Antimony, a chemical element. It exists in two forms, one metallic and one nonmetallic. Only the metallic form is important commercially. Metallic antimony is a lustrous, blue-white, brittle substance. Although weak and soft in the pure state, antimony imparts strength and hardness to alloys. In one of its principal uses, it is alloyed with lead to make storage-battery plates. Other alloys containing antimony include pewter and type metal.
Although all antimony compounds are poisonous, some are used in medicine to treat certain tropical diseases, while others are used as emetics (agents that cause vomiting). Semiconductors, which are used to make transistors and other solid-state devices, are often "doped" with atoms of antimony. (Doping is the deliberate introduction of impurities to impart desired electrical properties to semiconductors.)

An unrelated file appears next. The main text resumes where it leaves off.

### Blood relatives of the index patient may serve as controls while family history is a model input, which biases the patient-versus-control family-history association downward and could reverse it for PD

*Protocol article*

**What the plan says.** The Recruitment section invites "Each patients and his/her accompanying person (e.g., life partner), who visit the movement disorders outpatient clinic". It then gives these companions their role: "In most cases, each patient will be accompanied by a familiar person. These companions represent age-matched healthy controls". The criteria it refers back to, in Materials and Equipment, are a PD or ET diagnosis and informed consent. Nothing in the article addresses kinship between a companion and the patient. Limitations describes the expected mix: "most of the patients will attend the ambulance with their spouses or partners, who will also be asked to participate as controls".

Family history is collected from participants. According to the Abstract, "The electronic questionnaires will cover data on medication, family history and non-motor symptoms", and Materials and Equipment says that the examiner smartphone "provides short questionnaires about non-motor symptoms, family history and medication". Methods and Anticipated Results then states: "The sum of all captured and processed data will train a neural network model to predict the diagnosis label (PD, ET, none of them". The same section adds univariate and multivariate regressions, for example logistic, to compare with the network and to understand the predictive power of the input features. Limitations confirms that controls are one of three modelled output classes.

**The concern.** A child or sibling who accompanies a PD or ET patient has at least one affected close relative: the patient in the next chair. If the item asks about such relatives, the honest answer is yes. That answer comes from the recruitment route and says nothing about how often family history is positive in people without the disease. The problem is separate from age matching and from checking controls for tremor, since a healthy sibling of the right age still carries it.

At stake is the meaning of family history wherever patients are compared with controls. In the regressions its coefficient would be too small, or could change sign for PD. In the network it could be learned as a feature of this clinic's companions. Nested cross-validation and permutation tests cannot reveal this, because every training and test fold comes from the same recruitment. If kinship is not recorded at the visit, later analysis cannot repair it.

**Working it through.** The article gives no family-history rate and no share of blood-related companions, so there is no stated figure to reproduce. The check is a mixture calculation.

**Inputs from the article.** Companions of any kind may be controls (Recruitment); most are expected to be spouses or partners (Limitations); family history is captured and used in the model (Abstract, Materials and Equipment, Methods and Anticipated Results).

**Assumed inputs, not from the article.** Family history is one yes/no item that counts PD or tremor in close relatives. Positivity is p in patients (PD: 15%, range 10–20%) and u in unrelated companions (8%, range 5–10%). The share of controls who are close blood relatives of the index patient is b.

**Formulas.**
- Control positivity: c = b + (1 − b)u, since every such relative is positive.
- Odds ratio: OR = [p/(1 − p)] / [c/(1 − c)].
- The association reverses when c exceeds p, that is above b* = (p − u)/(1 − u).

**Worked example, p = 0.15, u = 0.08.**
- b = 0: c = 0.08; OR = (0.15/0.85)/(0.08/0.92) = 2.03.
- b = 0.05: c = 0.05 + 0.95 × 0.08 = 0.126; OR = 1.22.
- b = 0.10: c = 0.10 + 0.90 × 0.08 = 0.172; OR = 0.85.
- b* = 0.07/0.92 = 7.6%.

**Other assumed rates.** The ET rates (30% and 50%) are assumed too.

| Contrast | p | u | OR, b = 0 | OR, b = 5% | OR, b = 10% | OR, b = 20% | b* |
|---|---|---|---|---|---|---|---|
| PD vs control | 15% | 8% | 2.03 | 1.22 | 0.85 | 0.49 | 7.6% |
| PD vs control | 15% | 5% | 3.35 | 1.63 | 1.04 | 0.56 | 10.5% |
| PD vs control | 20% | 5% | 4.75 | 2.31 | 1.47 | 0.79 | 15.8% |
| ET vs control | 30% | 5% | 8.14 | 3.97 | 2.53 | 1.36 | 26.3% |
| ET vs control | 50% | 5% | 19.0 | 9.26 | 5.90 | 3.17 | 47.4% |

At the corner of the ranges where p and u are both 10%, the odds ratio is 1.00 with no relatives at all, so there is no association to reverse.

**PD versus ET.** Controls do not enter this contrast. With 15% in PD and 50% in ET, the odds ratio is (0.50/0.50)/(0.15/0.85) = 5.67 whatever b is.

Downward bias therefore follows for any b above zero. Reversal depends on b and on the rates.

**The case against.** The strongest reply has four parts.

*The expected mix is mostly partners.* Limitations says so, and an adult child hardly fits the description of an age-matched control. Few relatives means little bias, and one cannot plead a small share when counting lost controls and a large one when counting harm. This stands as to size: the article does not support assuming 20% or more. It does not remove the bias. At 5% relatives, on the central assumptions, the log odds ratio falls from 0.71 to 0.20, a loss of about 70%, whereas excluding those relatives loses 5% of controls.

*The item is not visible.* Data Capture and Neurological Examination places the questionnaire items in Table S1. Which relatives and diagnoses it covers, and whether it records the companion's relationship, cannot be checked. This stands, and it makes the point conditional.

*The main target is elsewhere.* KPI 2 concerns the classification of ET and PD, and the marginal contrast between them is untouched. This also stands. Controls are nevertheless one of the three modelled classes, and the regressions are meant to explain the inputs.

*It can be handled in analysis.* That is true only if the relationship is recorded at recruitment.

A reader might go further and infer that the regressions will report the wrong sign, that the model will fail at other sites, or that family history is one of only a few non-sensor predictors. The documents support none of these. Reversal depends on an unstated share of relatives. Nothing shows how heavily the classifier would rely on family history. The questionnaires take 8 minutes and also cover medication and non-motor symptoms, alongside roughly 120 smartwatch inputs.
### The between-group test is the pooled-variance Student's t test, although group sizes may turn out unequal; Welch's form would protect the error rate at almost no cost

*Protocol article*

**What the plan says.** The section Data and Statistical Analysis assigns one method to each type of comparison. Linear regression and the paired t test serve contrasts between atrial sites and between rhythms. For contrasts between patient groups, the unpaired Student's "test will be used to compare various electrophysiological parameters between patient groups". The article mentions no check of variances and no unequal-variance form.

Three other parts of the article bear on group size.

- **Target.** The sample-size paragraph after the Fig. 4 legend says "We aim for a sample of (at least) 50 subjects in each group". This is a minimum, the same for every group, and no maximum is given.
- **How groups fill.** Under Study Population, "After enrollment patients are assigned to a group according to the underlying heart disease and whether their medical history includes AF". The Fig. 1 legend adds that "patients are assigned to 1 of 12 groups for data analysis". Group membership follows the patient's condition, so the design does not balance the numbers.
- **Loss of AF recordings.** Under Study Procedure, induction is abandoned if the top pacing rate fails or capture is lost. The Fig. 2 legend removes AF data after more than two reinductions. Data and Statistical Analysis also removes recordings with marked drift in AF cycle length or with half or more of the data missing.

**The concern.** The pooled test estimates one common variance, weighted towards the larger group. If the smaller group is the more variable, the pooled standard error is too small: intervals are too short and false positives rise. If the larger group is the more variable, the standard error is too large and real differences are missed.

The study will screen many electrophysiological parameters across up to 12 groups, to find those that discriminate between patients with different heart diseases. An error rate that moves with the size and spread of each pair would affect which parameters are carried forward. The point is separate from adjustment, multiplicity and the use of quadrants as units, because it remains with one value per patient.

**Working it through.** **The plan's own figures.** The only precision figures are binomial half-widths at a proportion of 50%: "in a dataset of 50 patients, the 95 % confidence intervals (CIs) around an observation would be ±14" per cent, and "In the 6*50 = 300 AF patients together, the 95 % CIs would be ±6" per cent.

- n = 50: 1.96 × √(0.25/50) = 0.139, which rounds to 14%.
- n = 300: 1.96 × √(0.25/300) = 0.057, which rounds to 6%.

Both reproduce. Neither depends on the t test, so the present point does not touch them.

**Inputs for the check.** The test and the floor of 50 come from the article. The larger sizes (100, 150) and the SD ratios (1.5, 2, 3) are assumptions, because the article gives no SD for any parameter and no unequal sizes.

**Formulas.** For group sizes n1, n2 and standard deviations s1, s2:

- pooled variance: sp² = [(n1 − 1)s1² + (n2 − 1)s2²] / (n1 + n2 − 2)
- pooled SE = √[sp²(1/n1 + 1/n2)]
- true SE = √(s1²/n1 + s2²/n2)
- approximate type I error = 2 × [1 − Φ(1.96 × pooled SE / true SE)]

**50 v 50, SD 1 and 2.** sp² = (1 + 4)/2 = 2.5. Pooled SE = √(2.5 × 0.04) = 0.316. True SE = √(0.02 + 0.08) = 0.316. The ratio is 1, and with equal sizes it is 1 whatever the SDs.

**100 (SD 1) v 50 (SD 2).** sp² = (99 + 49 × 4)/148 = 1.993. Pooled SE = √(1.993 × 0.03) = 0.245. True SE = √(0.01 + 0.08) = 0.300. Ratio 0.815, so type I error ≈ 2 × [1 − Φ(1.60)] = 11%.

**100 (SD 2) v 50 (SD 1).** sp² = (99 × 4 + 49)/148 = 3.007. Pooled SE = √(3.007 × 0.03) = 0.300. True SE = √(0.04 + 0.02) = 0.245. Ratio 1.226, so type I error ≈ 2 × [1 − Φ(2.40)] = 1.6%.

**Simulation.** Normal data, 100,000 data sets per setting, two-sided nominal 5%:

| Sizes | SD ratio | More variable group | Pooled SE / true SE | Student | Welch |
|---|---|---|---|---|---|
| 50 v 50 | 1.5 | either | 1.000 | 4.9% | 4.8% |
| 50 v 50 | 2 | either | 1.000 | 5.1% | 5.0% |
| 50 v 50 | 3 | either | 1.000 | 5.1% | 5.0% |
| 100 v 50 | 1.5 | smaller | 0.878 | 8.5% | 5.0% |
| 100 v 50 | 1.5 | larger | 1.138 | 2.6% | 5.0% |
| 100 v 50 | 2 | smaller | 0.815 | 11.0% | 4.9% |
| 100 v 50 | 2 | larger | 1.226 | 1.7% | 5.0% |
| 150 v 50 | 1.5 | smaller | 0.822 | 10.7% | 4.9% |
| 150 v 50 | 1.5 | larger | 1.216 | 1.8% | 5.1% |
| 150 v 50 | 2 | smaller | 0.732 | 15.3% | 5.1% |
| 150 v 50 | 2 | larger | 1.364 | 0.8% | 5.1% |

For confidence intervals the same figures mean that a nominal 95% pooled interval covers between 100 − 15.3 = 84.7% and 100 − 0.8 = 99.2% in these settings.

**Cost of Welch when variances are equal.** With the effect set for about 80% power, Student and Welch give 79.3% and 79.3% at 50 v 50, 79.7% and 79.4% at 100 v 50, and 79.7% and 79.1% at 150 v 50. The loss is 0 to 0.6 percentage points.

Antimony was known and used several thousand years before the Christian Era. It sometimes occurs free (chemically uncombined) in nature, but is usually found combined with sulfur in the ore stibnite. Antimony is mined chiefly in China and Bolivia. The metal is obtained by heating the ore with scrap iron.
Symbol: Sb. Atomic number: 51. Atomic weight: 121.76. Specific gravity: 6.69. Hardness: 3-3.5. Melting point: 1,166.9 F. (630.5 C). Boiling point: 3,182 F. (1,750 C). Antimony has two stable isotopes: Sb-121 and Sb-123. It belongs to Group VA of the Periodic Table and its principal valences are 0, -3, +3, and +5.